Can anyone explain this error:
Syntax error in instance head (constructor expected)
class Nullable v where default_val :: v instance Num a => Nullable a where -- error reported here default_val = 0::a
First off, hackage has you covered.
Secondly, don't write instances of the form
they don't work like you want. (YMMV with compilers other than GHC, but I can't see that it's a good idea even then). Presumably your intent is to create several instances, something like:
You can think of type class constraints as an extra argument to a function, like this:
Then ghc actually sees these class instances like this:
Now, which instance should the compiler choose? There are two instances that both claim to be valid for all types. So there's a compiler error.
This is a problem even if you one have one type class based instance. Suppose that you have these instances:
The first is still considered valid for all types, so ghc says that it needs the OverlappingInstances extension to use them all. That's not entirely evil. But when you try to make any use of this, before long ghc will require another extension,
Lots of people are afraid to use
Don't write instances of the form
They don't do what you want.
There's also another solution: constraint families described here:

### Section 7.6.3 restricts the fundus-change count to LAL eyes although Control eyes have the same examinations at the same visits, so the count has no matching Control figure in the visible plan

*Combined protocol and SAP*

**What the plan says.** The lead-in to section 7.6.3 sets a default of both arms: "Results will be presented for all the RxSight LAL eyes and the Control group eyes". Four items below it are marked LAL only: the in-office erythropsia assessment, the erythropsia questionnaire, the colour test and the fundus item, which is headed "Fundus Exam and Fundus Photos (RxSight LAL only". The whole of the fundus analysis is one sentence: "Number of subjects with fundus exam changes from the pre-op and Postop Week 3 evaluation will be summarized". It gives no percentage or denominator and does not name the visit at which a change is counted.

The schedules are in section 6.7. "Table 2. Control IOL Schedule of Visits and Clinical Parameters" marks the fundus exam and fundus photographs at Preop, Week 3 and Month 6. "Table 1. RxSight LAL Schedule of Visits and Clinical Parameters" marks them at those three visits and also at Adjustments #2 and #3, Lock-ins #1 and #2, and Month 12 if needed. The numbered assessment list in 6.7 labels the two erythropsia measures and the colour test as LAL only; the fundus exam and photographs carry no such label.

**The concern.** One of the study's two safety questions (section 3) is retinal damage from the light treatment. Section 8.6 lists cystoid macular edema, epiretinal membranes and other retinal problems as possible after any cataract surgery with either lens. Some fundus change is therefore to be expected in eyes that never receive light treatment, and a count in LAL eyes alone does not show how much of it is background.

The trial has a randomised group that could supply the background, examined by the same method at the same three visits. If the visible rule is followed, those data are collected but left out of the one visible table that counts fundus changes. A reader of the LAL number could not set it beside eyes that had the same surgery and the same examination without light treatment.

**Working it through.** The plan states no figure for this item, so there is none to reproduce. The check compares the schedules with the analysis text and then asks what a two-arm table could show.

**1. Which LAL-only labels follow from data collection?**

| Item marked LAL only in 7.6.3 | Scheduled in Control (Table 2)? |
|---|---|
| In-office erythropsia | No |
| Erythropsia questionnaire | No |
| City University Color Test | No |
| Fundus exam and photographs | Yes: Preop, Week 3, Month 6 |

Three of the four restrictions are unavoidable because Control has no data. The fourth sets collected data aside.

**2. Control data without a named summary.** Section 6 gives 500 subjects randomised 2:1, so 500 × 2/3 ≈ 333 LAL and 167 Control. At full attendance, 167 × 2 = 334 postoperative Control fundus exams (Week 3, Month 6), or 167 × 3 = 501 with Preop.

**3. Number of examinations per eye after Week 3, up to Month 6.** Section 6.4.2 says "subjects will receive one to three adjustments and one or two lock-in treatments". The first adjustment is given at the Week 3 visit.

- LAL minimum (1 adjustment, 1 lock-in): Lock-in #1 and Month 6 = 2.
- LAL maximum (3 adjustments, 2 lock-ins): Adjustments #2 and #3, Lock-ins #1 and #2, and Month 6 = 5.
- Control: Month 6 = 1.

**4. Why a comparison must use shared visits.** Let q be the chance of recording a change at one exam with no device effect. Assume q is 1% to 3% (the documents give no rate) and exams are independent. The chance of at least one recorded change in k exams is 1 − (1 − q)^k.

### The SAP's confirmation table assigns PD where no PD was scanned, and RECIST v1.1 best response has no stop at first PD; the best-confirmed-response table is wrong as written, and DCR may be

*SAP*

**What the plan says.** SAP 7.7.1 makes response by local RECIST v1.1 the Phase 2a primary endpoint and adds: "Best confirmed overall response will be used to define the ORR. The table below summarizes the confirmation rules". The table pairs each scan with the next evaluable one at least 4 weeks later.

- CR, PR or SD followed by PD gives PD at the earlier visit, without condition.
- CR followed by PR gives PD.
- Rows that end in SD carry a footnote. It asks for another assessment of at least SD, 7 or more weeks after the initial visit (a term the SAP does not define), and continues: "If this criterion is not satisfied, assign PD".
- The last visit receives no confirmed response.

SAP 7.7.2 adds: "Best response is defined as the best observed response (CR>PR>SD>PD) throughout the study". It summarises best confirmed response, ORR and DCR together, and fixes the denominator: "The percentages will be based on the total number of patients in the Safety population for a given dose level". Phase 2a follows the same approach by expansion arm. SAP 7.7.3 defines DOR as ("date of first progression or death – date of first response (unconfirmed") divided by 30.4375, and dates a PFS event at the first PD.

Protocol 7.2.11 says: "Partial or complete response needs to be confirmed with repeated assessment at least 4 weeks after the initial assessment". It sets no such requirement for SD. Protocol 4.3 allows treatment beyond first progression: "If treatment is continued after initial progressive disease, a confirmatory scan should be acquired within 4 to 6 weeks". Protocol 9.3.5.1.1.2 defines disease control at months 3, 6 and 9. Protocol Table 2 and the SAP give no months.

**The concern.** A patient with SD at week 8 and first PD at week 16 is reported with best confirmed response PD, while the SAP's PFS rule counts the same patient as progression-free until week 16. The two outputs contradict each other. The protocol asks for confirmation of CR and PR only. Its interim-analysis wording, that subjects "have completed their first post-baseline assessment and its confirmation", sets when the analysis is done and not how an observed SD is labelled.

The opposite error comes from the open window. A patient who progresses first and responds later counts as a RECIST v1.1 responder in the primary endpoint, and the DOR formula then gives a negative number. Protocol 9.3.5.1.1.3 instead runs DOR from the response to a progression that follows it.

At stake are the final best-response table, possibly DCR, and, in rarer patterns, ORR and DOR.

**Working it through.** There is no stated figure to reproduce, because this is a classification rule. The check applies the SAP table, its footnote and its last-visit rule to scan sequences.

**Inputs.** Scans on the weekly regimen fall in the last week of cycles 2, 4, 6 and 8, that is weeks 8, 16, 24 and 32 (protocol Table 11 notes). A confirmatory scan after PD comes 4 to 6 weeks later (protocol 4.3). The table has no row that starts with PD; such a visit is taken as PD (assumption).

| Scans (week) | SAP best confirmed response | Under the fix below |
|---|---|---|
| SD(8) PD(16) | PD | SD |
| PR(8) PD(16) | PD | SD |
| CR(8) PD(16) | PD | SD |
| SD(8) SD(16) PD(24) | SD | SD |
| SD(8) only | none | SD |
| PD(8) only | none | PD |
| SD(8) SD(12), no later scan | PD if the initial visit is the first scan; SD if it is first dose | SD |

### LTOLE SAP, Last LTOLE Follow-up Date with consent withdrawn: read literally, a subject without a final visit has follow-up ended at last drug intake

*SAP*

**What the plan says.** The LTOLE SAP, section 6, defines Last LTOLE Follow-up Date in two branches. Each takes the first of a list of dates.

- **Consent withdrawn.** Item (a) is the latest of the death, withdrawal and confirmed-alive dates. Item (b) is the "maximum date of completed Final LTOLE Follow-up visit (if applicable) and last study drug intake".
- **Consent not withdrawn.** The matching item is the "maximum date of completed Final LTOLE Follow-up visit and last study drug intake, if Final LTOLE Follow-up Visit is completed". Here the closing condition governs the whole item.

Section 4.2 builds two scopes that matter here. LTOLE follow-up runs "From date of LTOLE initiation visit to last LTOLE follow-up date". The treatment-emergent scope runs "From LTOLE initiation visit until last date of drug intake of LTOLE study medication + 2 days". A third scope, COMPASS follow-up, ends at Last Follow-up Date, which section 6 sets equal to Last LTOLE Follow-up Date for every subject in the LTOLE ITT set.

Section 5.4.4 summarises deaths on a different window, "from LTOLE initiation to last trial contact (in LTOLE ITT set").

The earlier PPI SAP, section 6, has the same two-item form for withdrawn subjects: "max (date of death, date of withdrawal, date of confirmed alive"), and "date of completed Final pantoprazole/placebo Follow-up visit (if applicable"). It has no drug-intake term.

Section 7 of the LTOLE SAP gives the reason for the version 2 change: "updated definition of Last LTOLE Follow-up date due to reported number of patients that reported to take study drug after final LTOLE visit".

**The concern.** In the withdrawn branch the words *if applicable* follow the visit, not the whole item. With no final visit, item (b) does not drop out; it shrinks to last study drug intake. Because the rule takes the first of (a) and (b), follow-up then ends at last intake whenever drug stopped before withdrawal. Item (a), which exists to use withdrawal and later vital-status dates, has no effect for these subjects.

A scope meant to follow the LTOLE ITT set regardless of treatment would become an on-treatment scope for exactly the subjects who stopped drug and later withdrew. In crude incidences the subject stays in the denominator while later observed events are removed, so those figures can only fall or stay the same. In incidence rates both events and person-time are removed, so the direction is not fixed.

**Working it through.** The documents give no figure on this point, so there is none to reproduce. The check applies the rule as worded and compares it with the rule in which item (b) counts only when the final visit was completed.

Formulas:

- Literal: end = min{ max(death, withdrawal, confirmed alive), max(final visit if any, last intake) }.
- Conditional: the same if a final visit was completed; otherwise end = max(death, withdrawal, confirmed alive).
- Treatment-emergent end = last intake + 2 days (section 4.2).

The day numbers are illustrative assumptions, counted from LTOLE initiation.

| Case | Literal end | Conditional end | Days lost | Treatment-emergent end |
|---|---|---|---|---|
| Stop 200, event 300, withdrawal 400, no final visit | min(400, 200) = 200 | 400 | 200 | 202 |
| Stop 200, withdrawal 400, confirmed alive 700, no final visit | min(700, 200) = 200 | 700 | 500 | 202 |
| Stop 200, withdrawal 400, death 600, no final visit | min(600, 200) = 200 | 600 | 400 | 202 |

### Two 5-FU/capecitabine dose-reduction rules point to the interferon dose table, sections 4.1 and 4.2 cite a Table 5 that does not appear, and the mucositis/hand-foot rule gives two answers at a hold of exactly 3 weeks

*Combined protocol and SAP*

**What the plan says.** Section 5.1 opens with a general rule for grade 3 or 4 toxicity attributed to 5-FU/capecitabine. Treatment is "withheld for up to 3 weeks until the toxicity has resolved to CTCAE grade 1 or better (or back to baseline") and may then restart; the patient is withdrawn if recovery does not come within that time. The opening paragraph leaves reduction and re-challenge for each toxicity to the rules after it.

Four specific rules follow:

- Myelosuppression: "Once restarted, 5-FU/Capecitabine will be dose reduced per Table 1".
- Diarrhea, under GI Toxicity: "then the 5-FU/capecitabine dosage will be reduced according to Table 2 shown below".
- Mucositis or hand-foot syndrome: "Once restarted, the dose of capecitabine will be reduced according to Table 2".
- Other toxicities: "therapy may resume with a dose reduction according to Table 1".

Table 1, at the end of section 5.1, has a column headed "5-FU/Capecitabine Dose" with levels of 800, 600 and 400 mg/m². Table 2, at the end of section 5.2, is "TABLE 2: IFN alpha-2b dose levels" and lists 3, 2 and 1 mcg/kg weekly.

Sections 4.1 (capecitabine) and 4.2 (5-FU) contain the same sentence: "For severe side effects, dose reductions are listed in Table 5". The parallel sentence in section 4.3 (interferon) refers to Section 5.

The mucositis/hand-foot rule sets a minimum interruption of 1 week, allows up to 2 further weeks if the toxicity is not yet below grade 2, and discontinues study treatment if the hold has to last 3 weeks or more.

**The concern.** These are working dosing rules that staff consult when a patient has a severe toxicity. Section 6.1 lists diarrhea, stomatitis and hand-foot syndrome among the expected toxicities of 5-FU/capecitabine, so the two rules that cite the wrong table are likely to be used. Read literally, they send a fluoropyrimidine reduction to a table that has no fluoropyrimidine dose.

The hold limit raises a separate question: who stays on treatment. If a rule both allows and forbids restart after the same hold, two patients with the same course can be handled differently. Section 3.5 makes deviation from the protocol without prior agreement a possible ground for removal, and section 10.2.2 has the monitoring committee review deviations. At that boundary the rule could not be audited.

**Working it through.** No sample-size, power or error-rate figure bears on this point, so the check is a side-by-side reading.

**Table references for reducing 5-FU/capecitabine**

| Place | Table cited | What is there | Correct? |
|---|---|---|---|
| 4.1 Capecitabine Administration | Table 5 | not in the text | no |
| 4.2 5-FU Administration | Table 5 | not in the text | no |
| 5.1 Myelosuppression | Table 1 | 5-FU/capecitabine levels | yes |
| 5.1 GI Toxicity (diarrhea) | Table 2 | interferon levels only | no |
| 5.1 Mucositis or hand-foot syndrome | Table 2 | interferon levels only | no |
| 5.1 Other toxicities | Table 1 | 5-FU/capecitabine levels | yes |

It says it's available in GHC HEAD or GHC 7.4 (when released).
Your code isn't valid Haskell. Don't get me wrong - it's in a form commonly seen in the Haskell community and it can be compiled by GHC, but I urge you not to confuse "Haskell" with "Haskell plus all the extensions GHC can offer".
1) You are instantiating a type class using another typeclass as a constraint and no type constructor what-so-ever. In Haskell 2010 you must have a type constructor:
2) you explicitly give
The extensions you need can be enabled either on a file-by-file basis using language pragma:
Or at the command line of either
Again, many extensions are GHC-centric. Your code will never run on any other Haskell compiler of note or my name isn't John Meacham.
There is a rule in Haskell that the constraints must be "smaller" than the instance itself. I don't exactly understand the theoretical justification behind it, but as a practical matter you can get around it with a
GHC also has an option to disable some of these rules. See http://www.haskell.org/ghc/docs/latest/html/users_guide/type-class-extensions.html
Also note that you can't put the